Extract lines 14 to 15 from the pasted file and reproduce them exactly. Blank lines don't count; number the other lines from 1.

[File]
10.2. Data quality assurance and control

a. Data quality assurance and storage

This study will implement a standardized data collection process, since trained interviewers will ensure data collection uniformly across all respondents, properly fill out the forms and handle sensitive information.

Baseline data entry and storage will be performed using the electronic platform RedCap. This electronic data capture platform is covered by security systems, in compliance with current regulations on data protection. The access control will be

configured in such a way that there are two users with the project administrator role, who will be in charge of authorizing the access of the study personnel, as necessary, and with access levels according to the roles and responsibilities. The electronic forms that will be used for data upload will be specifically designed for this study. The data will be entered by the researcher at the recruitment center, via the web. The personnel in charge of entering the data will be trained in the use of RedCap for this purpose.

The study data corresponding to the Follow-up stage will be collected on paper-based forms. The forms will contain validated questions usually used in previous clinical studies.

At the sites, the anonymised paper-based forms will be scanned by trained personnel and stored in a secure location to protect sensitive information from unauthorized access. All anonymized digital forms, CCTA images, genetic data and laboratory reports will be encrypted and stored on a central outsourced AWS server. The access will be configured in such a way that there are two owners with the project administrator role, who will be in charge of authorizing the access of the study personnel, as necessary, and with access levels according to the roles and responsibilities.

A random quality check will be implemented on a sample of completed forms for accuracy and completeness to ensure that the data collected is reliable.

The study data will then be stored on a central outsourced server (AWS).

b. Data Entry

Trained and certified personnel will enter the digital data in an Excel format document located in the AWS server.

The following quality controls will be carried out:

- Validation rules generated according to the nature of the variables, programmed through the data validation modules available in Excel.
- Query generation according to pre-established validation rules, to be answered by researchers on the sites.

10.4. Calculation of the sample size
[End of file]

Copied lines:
- Query generation according to pre-established validation rules, to be answered by researchers on the sites.

10.4. Calculation of the sample size